Cancer Causes & Control

, Volume 26, Issue 8, pp 1153–1162 | Cite as

US trends in survival disparities among adolescents and young adults with non-Hodgkin lymphoma

  • Erin E. Kent
  • Nancy Breen
  • Denise R. Lewis
  • Janet S. de Moor
  • Ashley Wilder Smith
  • Nita L. Seibel
Original paper



Improvement in US survival rates among adolescents and young adults (AYAs, ages 15 through 39 years inclusive) diagnosed with non-Hodgkin lymphoma (NHL) has been documented over the last two decades. We examined national trends in survival disparities for AYAs with NHL by race/ethnicity and socioeconomic status (SES, county-level poverty) to further understand NHL and to begin monitoring health outcome disparities for this disease.


Surveillance Epidemiology and End Results data were used to calculate 5-year relative survival rates of AYAs diagnosed with NHL from 1992 to 2007 and followed through 2011. Absolute and relative disparities were computed using HD*Calc. Whether a significant linear trend was present was evaluated using Joinpoint. Analyses were replicated after excluding individuals with known HIV infection.


The study sample included 9,573 total and 7,121 non-HIV cases of NHL. Five-year survival rates improved for all groups over time. Significant decreases were found in absolute disparities for race/ethnicity (non-HIV), in relative disparities for SES (total) and race/ethnicity (total and non-HIV) (all p < 0.05). Survival rates of non-Hispanic Blacks and Hispanics remained below than those of non-Hispanic Whites throughout the time period.


Absolute and relative disparities in 5-year survival narrowed for AYAs with NHL over the time period. To continue to promote this trend, future research should investigate factors, particularly diagnostic delays and barriers to care, which continue to contribute to SES and racial/ethnic differences in survival. These factors may be particularly relevant to identify given the recent Affordable Care Act, which is designed to increase access to medical services, particularly for young adults.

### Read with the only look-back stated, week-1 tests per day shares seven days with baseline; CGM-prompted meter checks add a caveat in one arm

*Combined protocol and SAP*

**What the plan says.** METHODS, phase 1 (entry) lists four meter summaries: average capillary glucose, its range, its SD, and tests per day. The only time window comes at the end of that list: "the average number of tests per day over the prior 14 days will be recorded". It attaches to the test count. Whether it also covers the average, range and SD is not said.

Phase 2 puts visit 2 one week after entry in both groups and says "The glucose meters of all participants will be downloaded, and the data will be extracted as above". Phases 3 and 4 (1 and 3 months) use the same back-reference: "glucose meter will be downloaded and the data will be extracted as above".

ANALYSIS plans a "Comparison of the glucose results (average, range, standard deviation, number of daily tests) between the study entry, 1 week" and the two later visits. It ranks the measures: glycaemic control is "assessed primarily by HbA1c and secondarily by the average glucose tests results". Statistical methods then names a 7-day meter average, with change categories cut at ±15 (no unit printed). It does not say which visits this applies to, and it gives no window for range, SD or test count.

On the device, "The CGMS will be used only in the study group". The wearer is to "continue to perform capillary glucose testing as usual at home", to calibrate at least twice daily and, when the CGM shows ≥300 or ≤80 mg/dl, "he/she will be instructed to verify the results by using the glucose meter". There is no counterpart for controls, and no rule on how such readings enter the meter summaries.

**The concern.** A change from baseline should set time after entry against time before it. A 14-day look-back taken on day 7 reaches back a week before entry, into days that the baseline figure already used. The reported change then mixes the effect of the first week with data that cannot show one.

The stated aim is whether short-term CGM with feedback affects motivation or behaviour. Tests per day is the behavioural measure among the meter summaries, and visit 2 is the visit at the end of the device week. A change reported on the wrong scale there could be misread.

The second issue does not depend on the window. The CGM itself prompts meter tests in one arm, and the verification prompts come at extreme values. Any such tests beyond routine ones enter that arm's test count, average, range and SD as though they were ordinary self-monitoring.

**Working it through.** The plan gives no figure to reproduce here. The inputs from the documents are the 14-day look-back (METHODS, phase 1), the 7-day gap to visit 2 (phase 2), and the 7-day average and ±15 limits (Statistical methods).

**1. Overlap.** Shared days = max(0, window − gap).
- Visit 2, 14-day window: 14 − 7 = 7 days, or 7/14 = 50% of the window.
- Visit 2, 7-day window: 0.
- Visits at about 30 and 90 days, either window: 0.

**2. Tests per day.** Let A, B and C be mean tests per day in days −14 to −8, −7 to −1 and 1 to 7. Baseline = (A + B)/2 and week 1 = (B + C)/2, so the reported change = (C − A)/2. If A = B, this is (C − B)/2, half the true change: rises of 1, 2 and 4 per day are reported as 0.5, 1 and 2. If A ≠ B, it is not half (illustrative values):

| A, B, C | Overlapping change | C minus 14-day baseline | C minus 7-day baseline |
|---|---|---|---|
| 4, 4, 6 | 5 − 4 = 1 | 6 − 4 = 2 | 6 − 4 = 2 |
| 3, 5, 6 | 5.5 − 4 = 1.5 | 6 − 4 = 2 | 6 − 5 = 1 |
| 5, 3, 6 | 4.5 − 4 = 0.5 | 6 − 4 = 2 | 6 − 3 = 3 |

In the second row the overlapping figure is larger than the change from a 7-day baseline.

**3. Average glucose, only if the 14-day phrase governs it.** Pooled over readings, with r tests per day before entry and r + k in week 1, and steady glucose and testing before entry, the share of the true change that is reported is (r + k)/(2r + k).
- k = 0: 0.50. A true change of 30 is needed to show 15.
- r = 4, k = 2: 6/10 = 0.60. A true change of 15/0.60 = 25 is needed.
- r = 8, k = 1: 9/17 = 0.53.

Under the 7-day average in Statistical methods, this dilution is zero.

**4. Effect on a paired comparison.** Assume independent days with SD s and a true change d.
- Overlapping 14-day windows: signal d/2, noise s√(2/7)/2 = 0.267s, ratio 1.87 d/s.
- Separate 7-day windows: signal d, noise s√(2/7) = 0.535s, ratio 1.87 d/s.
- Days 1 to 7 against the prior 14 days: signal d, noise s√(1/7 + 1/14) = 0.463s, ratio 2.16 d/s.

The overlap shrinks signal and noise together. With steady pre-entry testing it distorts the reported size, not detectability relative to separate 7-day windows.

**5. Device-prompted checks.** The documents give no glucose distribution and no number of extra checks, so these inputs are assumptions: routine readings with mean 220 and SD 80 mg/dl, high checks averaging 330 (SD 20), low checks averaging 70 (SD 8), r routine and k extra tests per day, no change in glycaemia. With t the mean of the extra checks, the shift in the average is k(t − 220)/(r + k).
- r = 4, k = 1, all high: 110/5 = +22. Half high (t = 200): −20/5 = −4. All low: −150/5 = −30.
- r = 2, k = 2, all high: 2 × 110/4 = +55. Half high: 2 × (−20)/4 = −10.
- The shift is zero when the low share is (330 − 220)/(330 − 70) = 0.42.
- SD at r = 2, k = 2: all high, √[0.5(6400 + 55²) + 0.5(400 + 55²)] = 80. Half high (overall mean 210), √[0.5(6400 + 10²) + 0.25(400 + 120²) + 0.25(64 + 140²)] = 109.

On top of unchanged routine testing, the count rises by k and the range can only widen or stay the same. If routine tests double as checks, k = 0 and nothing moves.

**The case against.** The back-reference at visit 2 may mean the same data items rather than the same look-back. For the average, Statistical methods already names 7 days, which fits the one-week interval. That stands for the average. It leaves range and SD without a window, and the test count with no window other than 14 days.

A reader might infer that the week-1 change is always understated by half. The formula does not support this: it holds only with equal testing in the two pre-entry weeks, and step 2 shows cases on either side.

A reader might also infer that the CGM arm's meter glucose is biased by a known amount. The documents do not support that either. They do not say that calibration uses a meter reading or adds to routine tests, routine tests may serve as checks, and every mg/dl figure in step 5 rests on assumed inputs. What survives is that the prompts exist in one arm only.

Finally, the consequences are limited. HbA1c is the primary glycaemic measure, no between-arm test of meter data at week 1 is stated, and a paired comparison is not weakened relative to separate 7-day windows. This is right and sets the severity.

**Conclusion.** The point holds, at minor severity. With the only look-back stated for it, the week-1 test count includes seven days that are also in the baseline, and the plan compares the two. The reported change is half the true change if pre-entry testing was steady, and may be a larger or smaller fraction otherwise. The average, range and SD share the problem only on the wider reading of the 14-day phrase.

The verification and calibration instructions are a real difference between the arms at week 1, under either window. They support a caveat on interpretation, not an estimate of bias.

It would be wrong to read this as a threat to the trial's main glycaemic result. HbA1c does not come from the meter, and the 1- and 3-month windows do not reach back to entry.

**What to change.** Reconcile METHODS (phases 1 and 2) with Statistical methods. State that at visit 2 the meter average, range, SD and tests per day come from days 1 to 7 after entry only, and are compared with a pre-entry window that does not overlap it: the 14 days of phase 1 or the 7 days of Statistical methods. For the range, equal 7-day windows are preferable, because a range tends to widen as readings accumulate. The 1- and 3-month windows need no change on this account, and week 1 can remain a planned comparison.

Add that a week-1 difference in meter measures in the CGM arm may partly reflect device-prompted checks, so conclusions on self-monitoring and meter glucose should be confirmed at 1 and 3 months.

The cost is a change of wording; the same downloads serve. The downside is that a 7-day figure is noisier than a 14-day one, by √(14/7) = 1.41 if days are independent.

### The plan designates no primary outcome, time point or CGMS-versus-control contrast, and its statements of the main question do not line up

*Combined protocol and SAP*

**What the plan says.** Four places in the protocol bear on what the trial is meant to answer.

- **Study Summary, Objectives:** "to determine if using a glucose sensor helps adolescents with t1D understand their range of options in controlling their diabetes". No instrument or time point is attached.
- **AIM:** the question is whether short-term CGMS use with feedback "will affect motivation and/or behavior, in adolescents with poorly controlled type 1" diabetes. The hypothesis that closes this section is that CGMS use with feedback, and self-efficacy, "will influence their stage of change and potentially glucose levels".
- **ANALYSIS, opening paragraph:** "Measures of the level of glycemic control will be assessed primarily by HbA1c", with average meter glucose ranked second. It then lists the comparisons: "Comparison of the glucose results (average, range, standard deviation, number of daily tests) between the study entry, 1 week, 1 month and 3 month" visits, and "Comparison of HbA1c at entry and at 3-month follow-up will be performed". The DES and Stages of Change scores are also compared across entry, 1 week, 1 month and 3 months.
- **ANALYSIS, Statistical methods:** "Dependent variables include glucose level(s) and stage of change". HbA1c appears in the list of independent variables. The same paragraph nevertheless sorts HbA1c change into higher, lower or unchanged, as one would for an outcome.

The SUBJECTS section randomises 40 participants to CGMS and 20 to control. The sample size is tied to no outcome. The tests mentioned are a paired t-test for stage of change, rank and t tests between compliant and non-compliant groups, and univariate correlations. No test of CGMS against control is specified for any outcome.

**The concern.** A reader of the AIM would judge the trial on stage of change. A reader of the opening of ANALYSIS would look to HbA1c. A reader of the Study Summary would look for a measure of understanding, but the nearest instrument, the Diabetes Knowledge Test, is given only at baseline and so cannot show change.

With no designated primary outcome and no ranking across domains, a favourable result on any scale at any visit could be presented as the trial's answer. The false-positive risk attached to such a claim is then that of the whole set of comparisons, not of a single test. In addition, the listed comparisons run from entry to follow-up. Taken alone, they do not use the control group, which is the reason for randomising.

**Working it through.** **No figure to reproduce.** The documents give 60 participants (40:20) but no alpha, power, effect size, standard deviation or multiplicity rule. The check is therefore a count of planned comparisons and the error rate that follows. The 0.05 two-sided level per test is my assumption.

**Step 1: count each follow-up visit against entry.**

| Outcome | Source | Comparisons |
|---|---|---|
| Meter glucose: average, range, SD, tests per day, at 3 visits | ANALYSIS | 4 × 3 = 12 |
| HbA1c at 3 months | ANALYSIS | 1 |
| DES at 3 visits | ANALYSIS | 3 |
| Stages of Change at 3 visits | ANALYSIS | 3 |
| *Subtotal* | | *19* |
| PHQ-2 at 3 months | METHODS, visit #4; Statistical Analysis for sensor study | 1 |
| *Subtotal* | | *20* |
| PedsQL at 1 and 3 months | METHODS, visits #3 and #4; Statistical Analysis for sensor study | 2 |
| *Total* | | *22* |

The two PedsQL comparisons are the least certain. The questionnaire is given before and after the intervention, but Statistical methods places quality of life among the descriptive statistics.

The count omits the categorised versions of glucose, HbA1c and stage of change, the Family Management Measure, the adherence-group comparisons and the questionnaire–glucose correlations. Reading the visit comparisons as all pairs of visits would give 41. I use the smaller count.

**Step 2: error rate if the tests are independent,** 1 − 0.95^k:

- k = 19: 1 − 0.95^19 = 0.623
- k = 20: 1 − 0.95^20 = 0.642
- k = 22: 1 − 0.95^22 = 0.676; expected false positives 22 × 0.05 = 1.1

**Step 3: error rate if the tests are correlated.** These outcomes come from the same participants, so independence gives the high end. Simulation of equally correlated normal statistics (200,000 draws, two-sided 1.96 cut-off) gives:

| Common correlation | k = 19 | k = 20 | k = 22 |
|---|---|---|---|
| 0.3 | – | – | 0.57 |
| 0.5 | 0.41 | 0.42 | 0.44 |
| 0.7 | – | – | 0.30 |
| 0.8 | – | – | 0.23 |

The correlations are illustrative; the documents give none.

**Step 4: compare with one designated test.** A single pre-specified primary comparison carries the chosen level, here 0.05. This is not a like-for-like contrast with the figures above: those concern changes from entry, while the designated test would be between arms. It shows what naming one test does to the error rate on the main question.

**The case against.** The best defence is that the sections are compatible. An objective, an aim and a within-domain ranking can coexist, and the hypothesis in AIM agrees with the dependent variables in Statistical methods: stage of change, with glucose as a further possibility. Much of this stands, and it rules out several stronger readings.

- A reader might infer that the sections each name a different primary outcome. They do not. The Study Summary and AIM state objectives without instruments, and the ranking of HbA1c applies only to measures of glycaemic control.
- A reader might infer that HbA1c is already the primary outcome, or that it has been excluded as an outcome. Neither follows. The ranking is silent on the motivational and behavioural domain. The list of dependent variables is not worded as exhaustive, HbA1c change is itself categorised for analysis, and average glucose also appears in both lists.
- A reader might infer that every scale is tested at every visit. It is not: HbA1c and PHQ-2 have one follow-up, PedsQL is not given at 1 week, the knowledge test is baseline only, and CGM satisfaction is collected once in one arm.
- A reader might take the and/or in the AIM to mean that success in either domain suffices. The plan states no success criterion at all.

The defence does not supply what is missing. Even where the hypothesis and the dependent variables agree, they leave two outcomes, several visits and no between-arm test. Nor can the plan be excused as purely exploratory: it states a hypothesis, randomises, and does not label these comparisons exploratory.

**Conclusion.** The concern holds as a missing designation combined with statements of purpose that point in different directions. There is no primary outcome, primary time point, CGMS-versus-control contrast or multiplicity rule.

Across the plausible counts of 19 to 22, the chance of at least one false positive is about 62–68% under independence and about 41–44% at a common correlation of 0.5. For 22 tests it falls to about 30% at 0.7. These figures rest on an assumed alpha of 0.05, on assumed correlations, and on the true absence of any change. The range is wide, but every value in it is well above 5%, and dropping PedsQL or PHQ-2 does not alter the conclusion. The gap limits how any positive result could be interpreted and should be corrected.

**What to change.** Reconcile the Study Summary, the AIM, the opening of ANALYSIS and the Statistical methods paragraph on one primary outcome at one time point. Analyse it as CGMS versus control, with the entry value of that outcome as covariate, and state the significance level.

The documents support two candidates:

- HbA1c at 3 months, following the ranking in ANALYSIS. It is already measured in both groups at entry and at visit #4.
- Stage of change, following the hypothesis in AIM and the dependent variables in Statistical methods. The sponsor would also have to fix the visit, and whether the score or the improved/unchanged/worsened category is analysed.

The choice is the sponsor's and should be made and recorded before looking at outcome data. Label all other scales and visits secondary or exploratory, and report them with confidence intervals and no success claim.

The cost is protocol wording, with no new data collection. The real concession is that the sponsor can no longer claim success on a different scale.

Non-Hodgkin lymphoma Adolescents and young adults Relative survival Cancer health disparities Surveillance 


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Copyright information

© Springer International Publishing Switzerland (outside the USA) 2015

Authors and Affiliations

  1. 1.Outcomes Research Branch, Healthcare Delivery Research Program, Division of Cancer Control and Population SciencesNational Cancer InstituteRockvilleUSA
  2. 2.Health Systems and Interventions Research Branch, Healthcare Delivery Research Program, Division of Cancer Control and Population SciencesNational Cancer InstituteRockvilleUSA
  3. 3.Data Quality, Analysis, and Interpretation Branch, Surveillance Research Program, Division of Cancer Control and Population SciencesNational Cancer InstituteRockvilleUSA
  4. 4.Healthcare Assessment Research Branch, Healthcare Delivery Research Program, Division of Cancer Control and Population SciencesNational Cancer InstituteRockvilleUSA
  5. 5.Clinical Investigations Branch, Cancer Therapy Evaluation Program, Division of Cancer Treatment and DiagnosisNational Cancer InstituteRockvilleUSA

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